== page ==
Johnson & Johnson and Cybertrust become the first companies to adopt digital identity and signature standards created for the biopharmaceutical industry by the SAFE-BioPharma Association.
With massive quantities of highly sensitive information making its way through a number of different companies, business units and regulatory agencies, biopharmaceutical companies need a very high bar for the digital identification of individuals and the verification of signatures.
Recently, the SAFE-BioPharma Association,
an industry initiative launched in 2005 and sponsored by the Pharmaceutical Research and Manufacturers Association, announced that it has delivered digital identity and signature standards that have already been adopted by two companies.
Johnson & Johnson can now provide SAFE-compliant digital identity credentials for use in authentication and digital signature services across its companies.
Similarly, Cybertrusts customers who are members of SAFE-BioPharma Association can use the SAFE-compliant digital identity in a range of business-to-business and business-to-regulator transactions over the Internet.
"Johnson & Johnson understands the growing business need to exchange sensitive information over the Internet between many disparate entities and information systems," says Gary Secrest, director of Johnson & Johnson information security and chairman of the SAFE-BioPharma Association.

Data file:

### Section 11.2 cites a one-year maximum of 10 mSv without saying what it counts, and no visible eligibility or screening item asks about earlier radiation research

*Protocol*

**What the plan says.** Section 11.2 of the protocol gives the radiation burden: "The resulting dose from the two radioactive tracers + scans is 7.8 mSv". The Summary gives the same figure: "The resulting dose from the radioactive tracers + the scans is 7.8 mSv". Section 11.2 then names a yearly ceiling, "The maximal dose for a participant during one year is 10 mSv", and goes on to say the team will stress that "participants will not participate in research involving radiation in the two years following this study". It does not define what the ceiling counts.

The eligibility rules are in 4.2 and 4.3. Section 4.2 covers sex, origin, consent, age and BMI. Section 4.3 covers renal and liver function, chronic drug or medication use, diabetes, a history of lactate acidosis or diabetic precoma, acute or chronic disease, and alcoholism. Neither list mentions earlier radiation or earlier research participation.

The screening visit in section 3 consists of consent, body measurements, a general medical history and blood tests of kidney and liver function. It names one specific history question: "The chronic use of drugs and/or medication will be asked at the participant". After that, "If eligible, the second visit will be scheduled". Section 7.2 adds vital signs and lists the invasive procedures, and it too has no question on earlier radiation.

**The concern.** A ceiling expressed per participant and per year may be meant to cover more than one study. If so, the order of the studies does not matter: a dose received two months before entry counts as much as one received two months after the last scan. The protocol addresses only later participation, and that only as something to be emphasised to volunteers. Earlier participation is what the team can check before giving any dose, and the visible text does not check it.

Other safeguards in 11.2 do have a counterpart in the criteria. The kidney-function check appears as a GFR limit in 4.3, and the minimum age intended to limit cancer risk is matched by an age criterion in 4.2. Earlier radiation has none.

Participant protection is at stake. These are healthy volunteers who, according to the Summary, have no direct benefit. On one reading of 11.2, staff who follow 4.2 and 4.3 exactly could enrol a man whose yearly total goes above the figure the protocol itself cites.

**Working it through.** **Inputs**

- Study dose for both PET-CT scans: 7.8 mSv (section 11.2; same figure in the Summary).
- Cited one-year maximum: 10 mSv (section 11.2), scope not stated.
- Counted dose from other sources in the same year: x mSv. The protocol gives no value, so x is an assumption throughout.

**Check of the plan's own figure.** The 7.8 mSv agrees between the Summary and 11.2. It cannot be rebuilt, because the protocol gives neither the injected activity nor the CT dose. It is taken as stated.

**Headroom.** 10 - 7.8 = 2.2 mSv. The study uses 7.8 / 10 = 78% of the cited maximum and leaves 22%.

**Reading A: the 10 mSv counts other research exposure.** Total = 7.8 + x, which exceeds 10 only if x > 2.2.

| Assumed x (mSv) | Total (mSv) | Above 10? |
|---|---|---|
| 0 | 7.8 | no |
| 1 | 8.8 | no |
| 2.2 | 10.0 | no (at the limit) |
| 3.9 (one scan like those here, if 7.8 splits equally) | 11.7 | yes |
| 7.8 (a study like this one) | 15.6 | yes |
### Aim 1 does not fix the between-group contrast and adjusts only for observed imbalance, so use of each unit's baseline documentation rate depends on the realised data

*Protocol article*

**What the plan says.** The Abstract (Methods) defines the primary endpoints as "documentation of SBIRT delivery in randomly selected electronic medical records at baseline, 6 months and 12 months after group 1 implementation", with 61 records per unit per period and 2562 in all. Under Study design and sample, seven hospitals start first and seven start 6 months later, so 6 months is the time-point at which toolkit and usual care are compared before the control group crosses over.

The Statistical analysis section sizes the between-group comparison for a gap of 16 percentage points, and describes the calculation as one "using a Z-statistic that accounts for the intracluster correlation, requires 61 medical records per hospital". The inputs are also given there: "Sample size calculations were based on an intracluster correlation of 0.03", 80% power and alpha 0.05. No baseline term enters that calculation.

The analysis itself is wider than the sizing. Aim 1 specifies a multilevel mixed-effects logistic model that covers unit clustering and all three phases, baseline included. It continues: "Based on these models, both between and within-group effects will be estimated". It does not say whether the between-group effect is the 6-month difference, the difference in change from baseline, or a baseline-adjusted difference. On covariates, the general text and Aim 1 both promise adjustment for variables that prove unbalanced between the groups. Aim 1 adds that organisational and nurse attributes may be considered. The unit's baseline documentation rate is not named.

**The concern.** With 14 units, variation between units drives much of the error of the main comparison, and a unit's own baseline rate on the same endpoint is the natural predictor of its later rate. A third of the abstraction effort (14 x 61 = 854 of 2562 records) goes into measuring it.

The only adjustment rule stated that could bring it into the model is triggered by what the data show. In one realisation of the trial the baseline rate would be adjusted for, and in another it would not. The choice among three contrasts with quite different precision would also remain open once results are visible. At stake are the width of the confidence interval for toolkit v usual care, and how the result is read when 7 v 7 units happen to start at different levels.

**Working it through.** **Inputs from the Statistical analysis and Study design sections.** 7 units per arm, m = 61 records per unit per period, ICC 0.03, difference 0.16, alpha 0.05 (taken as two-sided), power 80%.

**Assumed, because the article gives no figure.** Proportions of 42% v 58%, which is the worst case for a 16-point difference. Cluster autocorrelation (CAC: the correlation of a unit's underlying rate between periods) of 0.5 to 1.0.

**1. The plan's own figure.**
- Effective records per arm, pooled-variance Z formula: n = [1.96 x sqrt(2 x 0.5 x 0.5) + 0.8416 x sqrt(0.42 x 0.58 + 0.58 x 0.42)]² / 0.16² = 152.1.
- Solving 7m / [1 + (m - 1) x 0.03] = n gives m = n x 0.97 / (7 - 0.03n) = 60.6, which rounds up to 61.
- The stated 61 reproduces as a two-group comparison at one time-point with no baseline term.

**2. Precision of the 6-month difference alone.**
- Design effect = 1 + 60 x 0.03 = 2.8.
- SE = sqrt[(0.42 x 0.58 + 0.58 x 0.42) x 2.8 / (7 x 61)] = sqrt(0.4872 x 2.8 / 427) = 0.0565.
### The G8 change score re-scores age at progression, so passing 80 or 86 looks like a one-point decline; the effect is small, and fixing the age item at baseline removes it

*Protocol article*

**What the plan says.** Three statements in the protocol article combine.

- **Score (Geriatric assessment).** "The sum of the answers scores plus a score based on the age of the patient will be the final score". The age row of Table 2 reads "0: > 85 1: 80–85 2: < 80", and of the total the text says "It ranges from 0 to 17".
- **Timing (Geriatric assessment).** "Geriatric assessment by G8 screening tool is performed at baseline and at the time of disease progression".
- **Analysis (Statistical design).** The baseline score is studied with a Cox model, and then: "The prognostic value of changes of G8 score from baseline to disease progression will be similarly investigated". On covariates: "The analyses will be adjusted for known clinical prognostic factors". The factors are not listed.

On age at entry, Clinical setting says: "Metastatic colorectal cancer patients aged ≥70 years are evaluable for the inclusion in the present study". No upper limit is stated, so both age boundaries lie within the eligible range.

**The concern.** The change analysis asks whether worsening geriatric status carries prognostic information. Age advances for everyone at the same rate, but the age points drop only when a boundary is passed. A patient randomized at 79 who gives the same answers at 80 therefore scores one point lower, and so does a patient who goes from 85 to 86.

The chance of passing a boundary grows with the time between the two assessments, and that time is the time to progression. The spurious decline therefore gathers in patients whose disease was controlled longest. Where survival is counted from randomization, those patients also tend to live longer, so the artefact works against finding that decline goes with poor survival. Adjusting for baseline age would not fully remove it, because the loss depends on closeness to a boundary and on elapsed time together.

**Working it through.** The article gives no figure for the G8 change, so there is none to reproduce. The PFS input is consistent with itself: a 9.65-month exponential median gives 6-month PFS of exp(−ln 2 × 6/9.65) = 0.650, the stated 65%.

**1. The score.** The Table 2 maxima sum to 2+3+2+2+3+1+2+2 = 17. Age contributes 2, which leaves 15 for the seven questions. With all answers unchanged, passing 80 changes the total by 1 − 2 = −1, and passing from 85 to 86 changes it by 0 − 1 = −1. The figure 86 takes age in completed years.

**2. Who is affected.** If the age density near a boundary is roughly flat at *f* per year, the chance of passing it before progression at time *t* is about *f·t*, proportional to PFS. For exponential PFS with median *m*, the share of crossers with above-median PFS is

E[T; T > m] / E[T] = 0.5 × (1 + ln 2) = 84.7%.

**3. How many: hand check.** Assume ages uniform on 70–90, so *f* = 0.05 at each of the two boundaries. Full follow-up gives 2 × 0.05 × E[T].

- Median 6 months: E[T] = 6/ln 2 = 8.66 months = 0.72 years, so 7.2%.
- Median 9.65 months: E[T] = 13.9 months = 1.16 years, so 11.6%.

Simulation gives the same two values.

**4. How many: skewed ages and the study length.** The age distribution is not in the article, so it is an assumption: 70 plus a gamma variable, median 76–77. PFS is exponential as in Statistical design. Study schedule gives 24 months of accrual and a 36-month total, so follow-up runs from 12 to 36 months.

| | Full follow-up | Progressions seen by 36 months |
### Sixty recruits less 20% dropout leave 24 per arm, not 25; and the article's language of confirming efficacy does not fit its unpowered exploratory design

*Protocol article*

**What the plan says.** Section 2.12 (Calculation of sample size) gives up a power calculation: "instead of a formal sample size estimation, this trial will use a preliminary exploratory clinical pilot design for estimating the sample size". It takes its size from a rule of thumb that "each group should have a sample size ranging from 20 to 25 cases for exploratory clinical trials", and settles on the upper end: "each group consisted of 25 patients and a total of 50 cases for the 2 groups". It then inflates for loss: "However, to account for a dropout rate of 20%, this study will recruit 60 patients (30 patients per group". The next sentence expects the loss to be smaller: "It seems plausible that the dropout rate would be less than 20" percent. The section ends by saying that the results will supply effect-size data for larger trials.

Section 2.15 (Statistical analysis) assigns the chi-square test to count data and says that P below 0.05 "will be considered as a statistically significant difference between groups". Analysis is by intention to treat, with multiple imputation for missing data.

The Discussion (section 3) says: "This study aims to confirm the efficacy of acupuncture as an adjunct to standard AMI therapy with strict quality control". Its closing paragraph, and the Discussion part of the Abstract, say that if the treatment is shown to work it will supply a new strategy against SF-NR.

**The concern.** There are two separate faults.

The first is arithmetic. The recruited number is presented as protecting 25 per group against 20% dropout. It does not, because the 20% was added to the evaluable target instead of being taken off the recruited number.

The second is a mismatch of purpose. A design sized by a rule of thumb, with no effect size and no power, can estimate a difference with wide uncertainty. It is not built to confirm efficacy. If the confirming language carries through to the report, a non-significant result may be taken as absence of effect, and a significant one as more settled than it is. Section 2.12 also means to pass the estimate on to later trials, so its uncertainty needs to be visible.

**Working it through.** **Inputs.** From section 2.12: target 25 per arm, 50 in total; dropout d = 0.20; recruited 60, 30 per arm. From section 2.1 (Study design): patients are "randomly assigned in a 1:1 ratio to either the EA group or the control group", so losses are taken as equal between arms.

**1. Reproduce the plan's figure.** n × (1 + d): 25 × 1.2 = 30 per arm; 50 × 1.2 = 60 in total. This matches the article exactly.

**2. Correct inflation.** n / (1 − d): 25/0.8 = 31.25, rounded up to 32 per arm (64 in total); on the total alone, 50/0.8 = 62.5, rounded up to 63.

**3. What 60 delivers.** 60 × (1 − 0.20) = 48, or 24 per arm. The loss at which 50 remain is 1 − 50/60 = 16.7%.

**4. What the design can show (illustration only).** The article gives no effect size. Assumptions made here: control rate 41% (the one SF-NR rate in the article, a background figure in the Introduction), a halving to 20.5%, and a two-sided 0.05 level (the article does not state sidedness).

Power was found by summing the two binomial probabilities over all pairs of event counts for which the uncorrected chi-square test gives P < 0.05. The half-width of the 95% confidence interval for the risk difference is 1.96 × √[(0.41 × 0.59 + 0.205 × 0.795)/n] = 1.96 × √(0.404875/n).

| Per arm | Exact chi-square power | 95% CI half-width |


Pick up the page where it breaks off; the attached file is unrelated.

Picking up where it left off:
"We have cross certified with SAFE in order to take full advantage of a standards-based digital credential capability and to enhance our ability to move to more paperless business processes," Secrest said.
The signatures are designed to be legally binding and regulatory compliant, meeting 21 CFR Part 11 requirements for electronic signatures and signed electronic records.
The FDA accepts SAFE-enabled digital signatures for legally binding documents and regulatory submissions. Each time a SAFE signature is used, it uniquely identifies the signer and creates a permanent date and time record of its use.
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Identity credentialing and managing, retrieving and storing paper documents add significant cost to the pharmaceutical and healthcare industries.
SAFE-Biopharma estimates that more than $1 billion is spent annually for identity credentialing in both industries.
In addition, SAFE-Biopharma notes that paper documentation contributes to as much as 40 percent ($9 billion in the United States alone) of all pharmaceutical research and development cost and to as much as 30 percent of all healthcare delivery cost.
The SAFE-BioPharma Association said it provides a mechanism to reduce these costs and realize efficiencies through the migration from paper to electronic documents.
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